I'm not saying such a search was justified here, and maybe we do need to think about modifying policy in light of the electronic era. But if all these guys did was to open an email that was physically present on her phone, it's not that different from what border officials have done for generations. What you suggest about getting access to online records or remote materials -- that's a lot different, almost as if the immigration folks took your filing cabinet keys, drove to your office a hundred miles away, and started searching that before letting you through the border.

        • (Score: 2) by AthanasiusKircher on Thursday August 17 2017, @09:03PM

          by AthanasiusKircher (5291) Subscriber Badge on Thursday August 17 2017, @09:03PM (#555567) Journal

          Oh, and what I find most offensive about this whole scenario is that we apparently have border officials who waste 2 hours on a "fishing expedition" on someone's phone for no apparent reason. (Yes, I know this happens all the time. No, it doesn't make me feel any safer. Don't we have something better to pay them to do? Who's monitoring the nudie scanners?)

          Actual suspicion of serious crime? Suspicion of carrying illegal substances? Etc. That's different.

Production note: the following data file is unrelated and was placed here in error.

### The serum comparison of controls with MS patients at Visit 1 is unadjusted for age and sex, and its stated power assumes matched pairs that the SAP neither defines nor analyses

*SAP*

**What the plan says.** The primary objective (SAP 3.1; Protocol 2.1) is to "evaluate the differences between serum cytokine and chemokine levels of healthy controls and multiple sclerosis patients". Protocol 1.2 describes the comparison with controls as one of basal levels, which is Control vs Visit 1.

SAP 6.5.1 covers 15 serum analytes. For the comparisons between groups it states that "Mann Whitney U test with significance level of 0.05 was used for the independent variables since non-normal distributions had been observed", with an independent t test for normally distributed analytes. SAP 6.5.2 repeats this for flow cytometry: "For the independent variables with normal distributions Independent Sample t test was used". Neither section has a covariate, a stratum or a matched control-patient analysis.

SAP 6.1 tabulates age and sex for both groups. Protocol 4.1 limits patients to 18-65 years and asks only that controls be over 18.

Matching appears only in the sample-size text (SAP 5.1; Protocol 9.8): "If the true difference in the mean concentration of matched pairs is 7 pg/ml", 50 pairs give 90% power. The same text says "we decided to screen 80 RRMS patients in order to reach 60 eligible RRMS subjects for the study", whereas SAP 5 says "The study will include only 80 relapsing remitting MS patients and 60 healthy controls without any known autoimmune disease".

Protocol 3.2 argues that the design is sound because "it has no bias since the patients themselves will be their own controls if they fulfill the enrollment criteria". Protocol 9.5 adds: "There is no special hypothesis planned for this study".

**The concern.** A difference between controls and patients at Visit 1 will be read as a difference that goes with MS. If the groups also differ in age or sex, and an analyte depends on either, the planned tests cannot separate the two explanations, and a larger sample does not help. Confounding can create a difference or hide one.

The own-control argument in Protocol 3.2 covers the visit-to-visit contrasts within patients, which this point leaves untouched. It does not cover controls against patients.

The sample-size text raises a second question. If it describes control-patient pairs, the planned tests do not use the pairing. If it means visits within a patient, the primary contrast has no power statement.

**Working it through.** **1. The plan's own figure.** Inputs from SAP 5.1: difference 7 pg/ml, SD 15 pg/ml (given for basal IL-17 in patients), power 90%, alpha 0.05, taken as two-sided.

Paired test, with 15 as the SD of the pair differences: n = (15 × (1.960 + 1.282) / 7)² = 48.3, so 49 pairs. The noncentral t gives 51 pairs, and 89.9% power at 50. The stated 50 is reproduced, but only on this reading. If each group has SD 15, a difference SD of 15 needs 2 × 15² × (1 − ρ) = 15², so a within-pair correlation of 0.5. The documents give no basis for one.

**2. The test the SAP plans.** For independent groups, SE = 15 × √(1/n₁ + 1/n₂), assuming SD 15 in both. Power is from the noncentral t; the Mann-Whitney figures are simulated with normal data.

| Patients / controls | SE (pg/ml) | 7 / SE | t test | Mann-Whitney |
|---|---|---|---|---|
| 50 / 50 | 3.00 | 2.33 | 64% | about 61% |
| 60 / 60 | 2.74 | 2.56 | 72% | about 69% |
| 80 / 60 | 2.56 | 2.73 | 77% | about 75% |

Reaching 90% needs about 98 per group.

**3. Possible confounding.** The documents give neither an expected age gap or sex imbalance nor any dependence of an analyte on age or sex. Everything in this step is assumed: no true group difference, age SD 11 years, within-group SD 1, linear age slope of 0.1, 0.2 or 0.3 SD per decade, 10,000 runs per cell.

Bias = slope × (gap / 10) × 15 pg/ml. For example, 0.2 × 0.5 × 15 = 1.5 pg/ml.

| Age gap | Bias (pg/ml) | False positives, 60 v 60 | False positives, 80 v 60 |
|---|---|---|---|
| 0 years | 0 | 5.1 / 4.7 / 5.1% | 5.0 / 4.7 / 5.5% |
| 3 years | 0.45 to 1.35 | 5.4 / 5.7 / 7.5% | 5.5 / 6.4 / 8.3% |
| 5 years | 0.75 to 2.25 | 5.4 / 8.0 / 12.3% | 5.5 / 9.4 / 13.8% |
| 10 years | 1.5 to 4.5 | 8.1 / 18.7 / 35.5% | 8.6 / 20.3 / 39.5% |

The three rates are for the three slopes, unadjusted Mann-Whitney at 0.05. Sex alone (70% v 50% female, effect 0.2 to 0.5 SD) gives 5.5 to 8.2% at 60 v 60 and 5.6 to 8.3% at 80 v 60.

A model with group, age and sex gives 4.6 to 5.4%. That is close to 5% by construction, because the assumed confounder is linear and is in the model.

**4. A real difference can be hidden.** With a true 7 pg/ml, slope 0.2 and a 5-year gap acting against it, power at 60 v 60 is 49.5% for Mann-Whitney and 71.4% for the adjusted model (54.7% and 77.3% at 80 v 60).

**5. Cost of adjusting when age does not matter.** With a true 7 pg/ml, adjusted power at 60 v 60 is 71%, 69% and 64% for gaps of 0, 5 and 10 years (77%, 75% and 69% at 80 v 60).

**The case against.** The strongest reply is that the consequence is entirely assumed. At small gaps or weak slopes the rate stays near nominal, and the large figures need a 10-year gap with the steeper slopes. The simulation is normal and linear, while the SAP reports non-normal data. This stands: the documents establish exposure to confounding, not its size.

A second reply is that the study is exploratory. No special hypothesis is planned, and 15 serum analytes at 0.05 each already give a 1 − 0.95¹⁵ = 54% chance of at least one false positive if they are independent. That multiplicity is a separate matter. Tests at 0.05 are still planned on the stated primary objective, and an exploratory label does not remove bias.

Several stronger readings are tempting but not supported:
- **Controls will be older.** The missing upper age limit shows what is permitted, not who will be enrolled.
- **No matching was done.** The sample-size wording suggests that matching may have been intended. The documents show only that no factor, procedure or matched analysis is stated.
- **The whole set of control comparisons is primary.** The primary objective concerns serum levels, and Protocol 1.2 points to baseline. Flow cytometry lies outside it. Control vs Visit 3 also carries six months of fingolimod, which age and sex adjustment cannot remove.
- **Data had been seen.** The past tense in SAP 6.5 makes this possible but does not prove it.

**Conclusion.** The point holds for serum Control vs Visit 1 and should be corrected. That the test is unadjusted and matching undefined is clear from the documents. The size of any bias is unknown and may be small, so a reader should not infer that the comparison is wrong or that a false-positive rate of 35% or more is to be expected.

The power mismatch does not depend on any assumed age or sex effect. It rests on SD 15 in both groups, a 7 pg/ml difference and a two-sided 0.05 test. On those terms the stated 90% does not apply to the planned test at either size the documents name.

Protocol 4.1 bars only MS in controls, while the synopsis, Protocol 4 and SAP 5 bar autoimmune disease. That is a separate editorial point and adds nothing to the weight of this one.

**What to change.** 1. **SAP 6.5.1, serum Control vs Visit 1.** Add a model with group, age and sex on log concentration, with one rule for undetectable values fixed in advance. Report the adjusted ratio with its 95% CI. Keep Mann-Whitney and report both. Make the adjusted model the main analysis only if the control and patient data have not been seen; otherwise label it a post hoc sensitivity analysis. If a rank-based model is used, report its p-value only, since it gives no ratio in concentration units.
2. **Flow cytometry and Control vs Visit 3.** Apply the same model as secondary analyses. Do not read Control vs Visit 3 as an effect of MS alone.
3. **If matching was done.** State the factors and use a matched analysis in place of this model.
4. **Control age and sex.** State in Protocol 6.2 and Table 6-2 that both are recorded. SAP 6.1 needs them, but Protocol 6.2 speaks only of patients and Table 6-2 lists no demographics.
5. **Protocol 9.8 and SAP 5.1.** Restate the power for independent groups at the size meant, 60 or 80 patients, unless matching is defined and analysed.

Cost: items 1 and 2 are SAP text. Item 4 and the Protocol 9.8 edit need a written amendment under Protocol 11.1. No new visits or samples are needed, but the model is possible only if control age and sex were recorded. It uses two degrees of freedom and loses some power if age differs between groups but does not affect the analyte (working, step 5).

• (Score: 4, Insightful) by vux984 on Thursday August 17 2017, @11:36PM

          by vux984 (5045) on Thursday August 17 2017, @11:36PM (#555625)

          Since the dawn of the U.S., if you tried to carry something across the border, it can be searched -- no matter if it's a sealed letter, a sealed Christmas present... or a darn filing cabinet on your shoulder. The fact that most people now carry around tiny devices that are the equivalent of thousands of filing cabinets doesn't change the fact that physical records on your person have always been subject to search.

          You've made this point a couple times. And you are right... but also wrong. In 1850 if you crossed the border with a filing cabinet on your shoulder it was because you actively wanted those files to come across the border with you. You would not be 'incidentally lugging around a filing cabinet'. And it was reasonable to argue that if you didn't want every file in your filing cabinet searched, why were you carrying it; but that argument no longer applies.

          First -- The fact that most people carry around tiny devices that are the equivalent of thousands of filing cabinets SHOULD change everything. Its reasonable to search the documents someone carried over the border in a filing cabinet. Its not reasonable if the filing cabinet is the size of a human hair and everyone carries thousands of them, without thinking about, as a matter of course. If everyone is carrying piles of personal information everywhere due to changes in technology the correct response is changes in the law, NOT for people to have to buy burner phones and do other weird data purging rituals when about to cross a border. The law should support the society we want to live in; never the other way around.